If you ask most photographers they will tell you that they can’t remember a time when they didn’t have a camera. That wouldn’t be true in my case. I began my creative life as a silversmith. Though I’ve always been fascinated by what a camera can do, and I dabbled for years with budget cameras, I didn’t come to the craft seriously until the early part of the digital age. When I held my first digital camera it was love at first sight. It was as if the blood started flowing differently through my veins. I knew somehow I had been reunited with a part of myself I’d been separated from at birth.
Since then my life has changed in myriad ways. My camera now is my way of interacting with the world and is rarely out of arms reach. When holding it to my eye I have the sense that there is nothing in life I can’t handle. Without it, I am vulnerable and a little more alone.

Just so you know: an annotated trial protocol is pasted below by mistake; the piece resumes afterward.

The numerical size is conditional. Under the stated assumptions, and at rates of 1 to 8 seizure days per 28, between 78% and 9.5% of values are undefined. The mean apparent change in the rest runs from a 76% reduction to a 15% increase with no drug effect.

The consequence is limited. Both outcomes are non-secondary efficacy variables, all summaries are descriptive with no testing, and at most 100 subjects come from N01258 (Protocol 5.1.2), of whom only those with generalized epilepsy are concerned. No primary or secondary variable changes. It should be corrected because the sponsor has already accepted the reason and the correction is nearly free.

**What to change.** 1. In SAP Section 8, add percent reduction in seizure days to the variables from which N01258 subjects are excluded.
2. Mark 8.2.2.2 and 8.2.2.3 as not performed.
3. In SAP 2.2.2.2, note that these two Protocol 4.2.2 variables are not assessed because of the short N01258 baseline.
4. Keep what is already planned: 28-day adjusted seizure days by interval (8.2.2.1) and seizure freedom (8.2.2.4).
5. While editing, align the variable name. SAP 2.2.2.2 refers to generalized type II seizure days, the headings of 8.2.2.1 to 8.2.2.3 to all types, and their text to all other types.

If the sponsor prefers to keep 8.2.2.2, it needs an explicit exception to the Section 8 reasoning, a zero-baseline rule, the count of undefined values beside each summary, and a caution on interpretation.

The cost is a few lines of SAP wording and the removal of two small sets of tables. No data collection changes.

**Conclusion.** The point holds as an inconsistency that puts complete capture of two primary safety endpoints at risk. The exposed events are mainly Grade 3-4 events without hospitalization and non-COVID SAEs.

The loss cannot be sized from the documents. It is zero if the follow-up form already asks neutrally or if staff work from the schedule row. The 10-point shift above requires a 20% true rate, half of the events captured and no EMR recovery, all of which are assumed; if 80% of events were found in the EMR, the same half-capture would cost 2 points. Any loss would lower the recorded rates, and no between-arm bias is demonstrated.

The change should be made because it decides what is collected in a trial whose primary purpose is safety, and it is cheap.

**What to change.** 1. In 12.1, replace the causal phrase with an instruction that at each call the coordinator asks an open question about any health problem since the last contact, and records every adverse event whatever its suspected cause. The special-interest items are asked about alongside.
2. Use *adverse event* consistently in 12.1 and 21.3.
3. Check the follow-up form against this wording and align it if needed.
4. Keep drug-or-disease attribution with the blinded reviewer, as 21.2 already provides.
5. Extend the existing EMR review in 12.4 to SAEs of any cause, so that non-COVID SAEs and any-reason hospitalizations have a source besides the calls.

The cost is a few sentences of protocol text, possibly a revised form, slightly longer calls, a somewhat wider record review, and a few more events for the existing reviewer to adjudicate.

I’ve tended always to dance to a slightly different drummer. My approach to photography mirrors the way I try to live in the world…. I aim to look closely, listen well and laugh a lot. Folks who know me well know that I can be relentless to a fault and so it is with my photography. Whether I’m photographing people, dogs, cats, frogs, sunsets, streams or cloudy mornings, I hope to develop a rapport that goes beyond our roles as photographer and subject. It’s in that rapport that I work to reveal that which lay just beneath the surface. It’s there that humans, animals and even nature hides and protects all that is fragile. In that fragile place we find our oft unrecognized common bond. And then there’s the humor, tucked as it is, around all those delicate parts like a box of packing peanuts making sure nothing gets broken along the way. When I am successful with my photography you will be able to see both the fragile and the funny, and, better still, you’ll nod your head in recognition of that which we all hold in common. If I can make you laugh or even smile just a little, well, that’s just the proverbial icing.